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So you think you have boat problems...

By Roger Wiltz

On Tuesday, Aug. 6, I went fishing by myself beneath the Fort Randall Dam. The water that was down was readily apparent, but I just didn't realize how low it was.

I backed my boat down the concrete ramp on the Gregory County side, set the Dodge in park, engaged the emergency brake when I neared the water's edge and prepared to embark. This included loading my gear and disconnecting the trailer's winch hook from the bow of the boat. I then raised the engine, removed the straps from the transom and climbed back into my pickup. I slowly backed up.

My boat will generally float free of the trailer when the bottom of my trailer fenders touch the water. Before I got that far, I heard a crash! My trailer axle had gone over a cliff at the end of the concrete! Now my boat was floating away from the trailer! Had a partner been along, he would have held onto the boat with a rope. When I'm alone, I push the boat from the trailer and secure it to the dock with a rope.

I shifted the truck into park, cut the engine and piled into the water, clothes and all, to catch my boat. This was idiotic on my part. What if I had become exhausted before catching my boat? As it was, I thoroughly soaked everything in my billfold.

In relating this mishap to a friend, I was told that Don, a mutual friend, had a similar experience. In order to keep fact and fiction separate, I went to see Don. Yes, Don had a similar experience. His boat, a Lund that was much heavier and longer than my modest craft, was totaled. The blow actually bent the boat, and the Lund people didn't hesitate in recommending a "total" to the insurance people.

Upon learning of Don's experience, the Army Corps of Engineers people promptly filled the end of the boat ramp area with rock. Our local COE people also offered to help Don make a claim for damages with their people. I commend them for their immediate action, and in looking back, I should have gone right to them Tuesday afternoon when my incident occurred.

Because low water is frequent beneath the Randall Dam, backing a boat trailer onto rock is not a long term solution. Our COE needs to lower the water and extend the ramp properly with concrete.

* * * * * * * * * *

I frequently allude to fishing with my partner Jerry. Recently, Jerry's boat, a fishing machine with a Mercury four-stroke engine, Minn-kota trolling motor, live-well, rod storage and all the necessary electronics, was completely destroyed by fire. Though it was an aluminum boat, the only recognizable portion of the remaining craft was what was left of the engine and kicker engine.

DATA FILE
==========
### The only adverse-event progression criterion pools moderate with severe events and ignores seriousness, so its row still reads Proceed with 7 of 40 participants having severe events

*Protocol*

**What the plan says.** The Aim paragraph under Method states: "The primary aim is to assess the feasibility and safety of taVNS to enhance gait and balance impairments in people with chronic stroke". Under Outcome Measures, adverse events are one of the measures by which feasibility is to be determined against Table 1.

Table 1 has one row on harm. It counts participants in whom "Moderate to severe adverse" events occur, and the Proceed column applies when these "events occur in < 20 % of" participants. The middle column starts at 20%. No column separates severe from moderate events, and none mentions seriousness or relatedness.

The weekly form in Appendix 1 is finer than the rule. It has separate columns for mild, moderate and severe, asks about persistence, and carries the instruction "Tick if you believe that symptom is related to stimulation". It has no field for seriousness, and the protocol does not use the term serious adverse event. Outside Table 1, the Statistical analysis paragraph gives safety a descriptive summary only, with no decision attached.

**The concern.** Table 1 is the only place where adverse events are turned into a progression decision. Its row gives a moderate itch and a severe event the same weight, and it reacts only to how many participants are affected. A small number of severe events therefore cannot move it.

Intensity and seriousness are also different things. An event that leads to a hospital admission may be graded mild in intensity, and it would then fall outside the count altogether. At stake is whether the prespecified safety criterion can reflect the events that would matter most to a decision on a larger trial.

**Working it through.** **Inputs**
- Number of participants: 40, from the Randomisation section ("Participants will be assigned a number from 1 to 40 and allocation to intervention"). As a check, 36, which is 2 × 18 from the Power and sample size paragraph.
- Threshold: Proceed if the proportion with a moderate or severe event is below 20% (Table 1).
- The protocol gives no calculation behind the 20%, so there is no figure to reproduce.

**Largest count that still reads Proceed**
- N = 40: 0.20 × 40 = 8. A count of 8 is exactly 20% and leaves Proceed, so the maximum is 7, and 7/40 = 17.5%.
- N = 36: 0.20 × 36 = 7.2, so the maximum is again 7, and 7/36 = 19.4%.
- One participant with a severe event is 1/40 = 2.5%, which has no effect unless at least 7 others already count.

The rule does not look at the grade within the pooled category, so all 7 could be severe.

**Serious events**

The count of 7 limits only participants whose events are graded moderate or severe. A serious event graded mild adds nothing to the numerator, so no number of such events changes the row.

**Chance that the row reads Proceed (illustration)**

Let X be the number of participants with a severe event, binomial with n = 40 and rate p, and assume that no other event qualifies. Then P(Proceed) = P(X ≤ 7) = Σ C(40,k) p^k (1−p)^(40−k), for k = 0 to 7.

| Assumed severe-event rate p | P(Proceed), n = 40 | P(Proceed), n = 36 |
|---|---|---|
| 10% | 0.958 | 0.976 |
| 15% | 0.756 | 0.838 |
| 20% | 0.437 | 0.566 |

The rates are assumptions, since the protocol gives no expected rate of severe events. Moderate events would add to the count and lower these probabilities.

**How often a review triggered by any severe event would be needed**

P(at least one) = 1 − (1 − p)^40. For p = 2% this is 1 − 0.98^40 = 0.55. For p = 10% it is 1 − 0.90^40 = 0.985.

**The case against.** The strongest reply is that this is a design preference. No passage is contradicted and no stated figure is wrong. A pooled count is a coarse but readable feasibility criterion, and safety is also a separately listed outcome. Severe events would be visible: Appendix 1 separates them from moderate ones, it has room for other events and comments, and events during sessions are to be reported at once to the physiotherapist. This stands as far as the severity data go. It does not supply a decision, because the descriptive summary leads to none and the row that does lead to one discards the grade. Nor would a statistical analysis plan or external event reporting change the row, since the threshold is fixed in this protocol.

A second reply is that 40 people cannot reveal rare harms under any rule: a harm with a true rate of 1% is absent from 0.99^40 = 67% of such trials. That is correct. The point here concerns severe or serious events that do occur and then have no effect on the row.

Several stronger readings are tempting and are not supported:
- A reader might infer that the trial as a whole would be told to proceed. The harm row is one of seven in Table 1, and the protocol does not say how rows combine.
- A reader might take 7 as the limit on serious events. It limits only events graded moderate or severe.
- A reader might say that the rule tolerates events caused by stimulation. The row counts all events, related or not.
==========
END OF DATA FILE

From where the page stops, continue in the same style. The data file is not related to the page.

The covered boat and trailer had been parked next to Jerry's home and alongside his car. Had it not been for a courageous and quick-thinking neighbor, who towed the burning boat to a safer area, the home and car would probably have been destroyed.

As far as the cause of the fire is concerned, I won't speculate as I am not knowledgeable in this area. However, because the destruction was so complete, I don't believe anyone will ever determine the cause of the fire.

Might we learn anything from Jerry's tragedy? One of my first thoughts upon learning of the fire was my own personal situation. At our Wisconsin home, we have a similar boat parked in our attached garage. Like Jerry's boat, it carries two batteries. In the future, I think I will disconnect the batteries when the boat is not in use. As I write this, my sons-in-law use the boat. I will pass this safety precaution onto them.

While in Mitchell one day, I talked to Dave Dringman, a friend and member of the Cabela's marine technical staff, about the fire. I asked about potential trouble areas in a boat. Dave told me that the electrical circuitry in a boat is wired with in-line fuses. If there is a short, the fuse will pop before things begin to heat up. A spark or hot wire probably started the fire, but Dave had no ideas as to where.

In looking back at a lifetime of boat handling, I once left my live-well motor running after trailering the boat. Fortunately, I heard the motor when I put the boat in the garage. Today, I wouldn't hear that motor. However, an in-line fuse would cut the power when the little motor heated up. Jerry's fire mystery will probably remain unsolved.

Both of the Wiltz boats are insured for liability only. If our boat burns, we're out a boat. Is this smart on my part? I'll take my chances.

When I was an undergraduate student at South Dakota State University in 1960-1964, full-time tuition was a set fee -- 12 semester hours or 20 semester hours cost the same. I've always watched my money closely, and I tended to carry 20 hours in order to get my money's worth. This gave me the opportunity to take a broad range of courses. I probably didn't buy a textbook, but I did go to class and listen. Teaching wise, I'm certified to teach most anything. Pretty scary.

Back then, "The" course on campus was said to be the econ department's personal finance. It should have been a "must take" elective for all. I believe the instructor's name was Errol Johnson, and I came to admire both Mr. Johnson and his advice. When it came to insurance, Johnson believed that if you can afford something, you can afford to lose it. Now you know the source of my philosophy. When it comes to boats and vehicles, the Wiltz family has pretty much lived this way.

Did this practice work out for us? Only partially. Our shed burned down during the winter of 1979-1980. Neither our boat nor our restored 1929 Model A Ford Sport Coupe were covered. The car especially was a great loss. However, looking at 48 years of additional insurance premiums over our married life, we may be a few bucks ahead. I can say that Mr. Johnson's advice on investing money has paid significant dividends.

Next week we'll look at the coming deer seasons among other things.